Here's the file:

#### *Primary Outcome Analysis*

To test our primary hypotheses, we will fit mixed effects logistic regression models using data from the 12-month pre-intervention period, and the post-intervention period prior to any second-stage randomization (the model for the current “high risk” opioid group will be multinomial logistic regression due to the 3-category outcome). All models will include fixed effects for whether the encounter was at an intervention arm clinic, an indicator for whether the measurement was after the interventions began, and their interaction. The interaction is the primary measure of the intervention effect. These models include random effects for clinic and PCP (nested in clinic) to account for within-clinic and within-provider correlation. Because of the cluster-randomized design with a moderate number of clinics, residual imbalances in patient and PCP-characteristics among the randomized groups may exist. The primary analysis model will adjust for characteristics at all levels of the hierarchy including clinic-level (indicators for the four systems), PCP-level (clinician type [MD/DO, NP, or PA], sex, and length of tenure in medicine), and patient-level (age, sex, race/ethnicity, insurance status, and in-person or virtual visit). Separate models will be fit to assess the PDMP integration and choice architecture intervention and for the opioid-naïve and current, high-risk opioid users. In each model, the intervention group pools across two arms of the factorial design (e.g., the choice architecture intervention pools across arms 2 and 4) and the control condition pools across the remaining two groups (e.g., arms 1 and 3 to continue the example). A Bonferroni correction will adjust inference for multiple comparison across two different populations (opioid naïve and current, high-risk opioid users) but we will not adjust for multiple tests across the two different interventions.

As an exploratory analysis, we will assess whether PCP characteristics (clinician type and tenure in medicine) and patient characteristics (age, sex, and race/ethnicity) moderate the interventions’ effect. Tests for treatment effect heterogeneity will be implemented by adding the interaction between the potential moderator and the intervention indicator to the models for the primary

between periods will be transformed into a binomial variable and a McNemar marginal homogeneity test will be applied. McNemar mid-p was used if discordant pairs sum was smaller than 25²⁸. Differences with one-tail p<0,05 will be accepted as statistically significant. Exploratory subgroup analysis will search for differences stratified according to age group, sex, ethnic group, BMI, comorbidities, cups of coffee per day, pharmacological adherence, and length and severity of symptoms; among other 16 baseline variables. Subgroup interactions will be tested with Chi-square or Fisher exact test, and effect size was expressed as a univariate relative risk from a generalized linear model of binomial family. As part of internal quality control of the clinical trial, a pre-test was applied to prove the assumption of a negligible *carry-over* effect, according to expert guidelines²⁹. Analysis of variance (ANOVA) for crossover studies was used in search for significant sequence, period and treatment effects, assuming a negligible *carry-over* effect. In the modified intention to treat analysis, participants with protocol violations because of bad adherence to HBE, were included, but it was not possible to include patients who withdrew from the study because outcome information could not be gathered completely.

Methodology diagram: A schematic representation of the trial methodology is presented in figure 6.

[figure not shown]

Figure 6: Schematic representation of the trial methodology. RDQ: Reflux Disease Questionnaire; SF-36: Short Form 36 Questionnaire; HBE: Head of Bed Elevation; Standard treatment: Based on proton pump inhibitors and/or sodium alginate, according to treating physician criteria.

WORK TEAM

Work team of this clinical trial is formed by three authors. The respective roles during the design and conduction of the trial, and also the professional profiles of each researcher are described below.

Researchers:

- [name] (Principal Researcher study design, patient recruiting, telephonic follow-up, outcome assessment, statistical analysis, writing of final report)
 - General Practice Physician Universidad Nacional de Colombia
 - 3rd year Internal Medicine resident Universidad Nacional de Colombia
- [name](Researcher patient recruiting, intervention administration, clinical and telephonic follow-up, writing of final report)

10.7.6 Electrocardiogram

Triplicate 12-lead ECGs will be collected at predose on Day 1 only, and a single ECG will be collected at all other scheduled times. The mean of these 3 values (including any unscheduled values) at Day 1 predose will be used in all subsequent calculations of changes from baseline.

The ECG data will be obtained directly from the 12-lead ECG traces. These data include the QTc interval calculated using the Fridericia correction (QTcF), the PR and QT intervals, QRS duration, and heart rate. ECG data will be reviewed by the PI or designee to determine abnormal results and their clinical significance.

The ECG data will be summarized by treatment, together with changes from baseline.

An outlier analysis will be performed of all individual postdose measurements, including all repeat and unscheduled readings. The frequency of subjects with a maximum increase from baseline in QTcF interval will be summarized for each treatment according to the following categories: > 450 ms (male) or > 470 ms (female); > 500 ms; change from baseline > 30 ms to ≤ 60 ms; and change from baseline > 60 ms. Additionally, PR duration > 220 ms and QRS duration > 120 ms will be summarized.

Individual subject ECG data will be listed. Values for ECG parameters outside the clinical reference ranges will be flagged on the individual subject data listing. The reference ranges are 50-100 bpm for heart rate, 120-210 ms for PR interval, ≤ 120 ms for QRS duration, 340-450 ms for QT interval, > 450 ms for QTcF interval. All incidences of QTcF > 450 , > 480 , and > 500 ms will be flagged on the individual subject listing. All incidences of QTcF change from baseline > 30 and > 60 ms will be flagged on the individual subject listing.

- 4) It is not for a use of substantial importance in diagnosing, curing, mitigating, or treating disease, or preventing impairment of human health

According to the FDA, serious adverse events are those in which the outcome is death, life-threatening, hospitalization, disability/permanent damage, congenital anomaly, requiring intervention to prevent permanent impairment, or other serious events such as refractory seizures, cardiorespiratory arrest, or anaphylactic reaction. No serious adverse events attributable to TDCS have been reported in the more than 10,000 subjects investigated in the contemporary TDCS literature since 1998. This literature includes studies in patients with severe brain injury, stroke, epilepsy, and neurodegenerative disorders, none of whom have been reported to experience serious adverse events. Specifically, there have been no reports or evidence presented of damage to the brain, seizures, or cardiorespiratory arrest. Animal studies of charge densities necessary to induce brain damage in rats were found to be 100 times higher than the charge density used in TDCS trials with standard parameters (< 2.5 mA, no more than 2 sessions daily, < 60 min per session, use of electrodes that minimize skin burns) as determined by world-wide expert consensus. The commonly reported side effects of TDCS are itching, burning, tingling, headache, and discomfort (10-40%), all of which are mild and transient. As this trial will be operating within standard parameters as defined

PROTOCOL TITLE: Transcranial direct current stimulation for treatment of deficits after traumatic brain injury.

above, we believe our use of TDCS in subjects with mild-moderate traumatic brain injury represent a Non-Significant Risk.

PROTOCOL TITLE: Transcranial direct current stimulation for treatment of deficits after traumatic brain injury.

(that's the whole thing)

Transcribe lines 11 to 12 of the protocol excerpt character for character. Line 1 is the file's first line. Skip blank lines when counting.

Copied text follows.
- [name] (Principal Researcher study design, patient recruiting, telephonic follow-up, outcome assessment, statistical analysis, writing of final report)
 - General Practice Physician Universidad Nacional de Colombia